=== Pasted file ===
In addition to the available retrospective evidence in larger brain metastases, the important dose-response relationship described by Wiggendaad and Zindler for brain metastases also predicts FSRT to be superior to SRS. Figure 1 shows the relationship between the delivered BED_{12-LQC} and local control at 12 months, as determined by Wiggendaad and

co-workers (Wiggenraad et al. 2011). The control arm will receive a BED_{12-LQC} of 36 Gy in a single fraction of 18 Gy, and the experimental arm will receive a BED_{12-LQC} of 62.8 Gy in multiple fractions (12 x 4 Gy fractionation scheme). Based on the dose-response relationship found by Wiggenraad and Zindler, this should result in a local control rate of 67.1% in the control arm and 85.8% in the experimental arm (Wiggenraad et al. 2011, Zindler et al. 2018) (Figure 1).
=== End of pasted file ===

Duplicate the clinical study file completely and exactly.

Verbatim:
In addition to the available retrospective evidence in larger brain metastases, the important dose-response relationship described by Wiggendaad and Zindler for brain metastases also predicts FSRT to be superior to SRS. Figure 1 shows the relationship between the delivered BED_{12-LQC} and local control at 12 months, as determined by Wiggendaad and

co-workers (Wiggenraad et al. 2011). The control arm will receive a BED_{12-LQC} of 36 Gy in a single fraction of 18 Gy, and the experimental arm will receive a BED_{12-LQC} of 62.8 Gy in multiple fractions (12 x 4 Gy fractionation scheme). Based on the dose-response relationship found by Wiggenraad and Zindler, this should result in a local control rate of 67.1% in the control arm and 85.8% in the experimental arm (Wiggenraad et al. 2011, Zindler et al. 2018) (Figure 1).